Boredom as enlightenment, get it?

As you can see. . . I only got it because it was the most obvious part of the whole book. There's probably a lot more there, if I ever get up the gumption to open it up and try again.

So, now that those two books are off my table, I'm picking up the last in my trio of ignored novels--Jonathan Strange & Mr. Norrell. It is not an exaggeration that I have been trying to finish this novel for five years. And I'm only slightly more than halfway done. It turns out that a novel about the resurrection of English magic, written as if it was being transcribed by the 19th centurians themselves is NOT Harry Potter 2.0.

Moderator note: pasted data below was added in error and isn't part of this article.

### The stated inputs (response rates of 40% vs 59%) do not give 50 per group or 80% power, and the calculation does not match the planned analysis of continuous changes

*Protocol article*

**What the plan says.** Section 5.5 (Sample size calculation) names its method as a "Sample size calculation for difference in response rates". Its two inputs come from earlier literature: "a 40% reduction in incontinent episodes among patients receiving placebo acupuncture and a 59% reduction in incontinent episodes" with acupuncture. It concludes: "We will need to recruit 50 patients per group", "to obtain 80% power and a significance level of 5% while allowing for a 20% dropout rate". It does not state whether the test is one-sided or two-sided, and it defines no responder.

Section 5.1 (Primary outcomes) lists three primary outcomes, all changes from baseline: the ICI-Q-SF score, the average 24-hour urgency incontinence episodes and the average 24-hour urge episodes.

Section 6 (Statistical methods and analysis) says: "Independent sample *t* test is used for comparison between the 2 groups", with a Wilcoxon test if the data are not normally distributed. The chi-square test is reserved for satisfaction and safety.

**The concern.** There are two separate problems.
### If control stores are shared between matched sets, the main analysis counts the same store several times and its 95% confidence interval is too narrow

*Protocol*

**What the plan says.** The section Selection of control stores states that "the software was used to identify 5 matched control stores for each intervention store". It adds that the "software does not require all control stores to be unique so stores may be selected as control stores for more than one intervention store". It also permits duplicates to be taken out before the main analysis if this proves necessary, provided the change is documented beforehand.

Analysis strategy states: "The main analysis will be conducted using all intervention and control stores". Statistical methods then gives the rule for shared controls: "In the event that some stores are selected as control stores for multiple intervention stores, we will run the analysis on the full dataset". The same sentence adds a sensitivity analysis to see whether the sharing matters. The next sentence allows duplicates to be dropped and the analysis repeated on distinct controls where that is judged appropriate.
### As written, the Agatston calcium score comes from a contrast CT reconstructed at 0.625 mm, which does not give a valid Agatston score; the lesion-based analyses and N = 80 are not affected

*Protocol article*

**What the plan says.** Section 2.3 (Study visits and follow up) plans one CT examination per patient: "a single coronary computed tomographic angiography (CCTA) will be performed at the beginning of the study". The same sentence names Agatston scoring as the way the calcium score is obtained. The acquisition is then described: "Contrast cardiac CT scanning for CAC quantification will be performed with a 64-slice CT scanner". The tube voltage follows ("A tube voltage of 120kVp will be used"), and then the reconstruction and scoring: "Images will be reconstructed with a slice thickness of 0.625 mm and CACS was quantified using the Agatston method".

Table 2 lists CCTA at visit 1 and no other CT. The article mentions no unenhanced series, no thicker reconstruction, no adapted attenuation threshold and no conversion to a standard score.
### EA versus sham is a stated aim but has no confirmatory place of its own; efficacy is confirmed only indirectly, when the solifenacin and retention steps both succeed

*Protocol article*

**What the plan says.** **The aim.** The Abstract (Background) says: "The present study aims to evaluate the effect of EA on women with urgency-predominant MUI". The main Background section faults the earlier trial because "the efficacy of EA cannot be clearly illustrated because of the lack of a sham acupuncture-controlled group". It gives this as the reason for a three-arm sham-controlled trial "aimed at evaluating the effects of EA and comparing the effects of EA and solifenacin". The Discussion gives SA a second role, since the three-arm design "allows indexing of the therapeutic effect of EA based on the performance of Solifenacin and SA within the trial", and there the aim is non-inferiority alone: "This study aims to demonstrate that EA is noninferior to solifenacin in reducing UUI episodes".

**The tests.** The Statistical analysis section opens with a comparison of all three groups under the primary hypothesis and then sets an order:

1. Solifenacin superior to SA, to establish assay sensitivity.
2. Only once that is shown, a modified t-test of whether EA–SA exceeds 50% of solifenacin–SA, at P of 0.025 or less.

There are parts of it that grab your attention and I do intend to finish reading all 782 pages. But it may get sidelined again for the foreseeable future. You see, Sarah's language arts teacher has assigned a parent/pupil project where she has to share the reading of a book of my choosing and then write a report on it.

My choice? It was easy really. Richard Adams Watership Down. Another favorite book of my youth--and one that she hasn't read yet. It has all the best elements of a fiction book--set in England, tells a journey story, provides a mystery, centers around a mysterious population, AND it has a glossary of unfamiliar terms in the back. (Tolkien and Herbert would certainly approve.)

I'll save thoughts on how that reading is going for another Saturday in the future.
Until then, here's hoping that none of your field goals are Wide Right.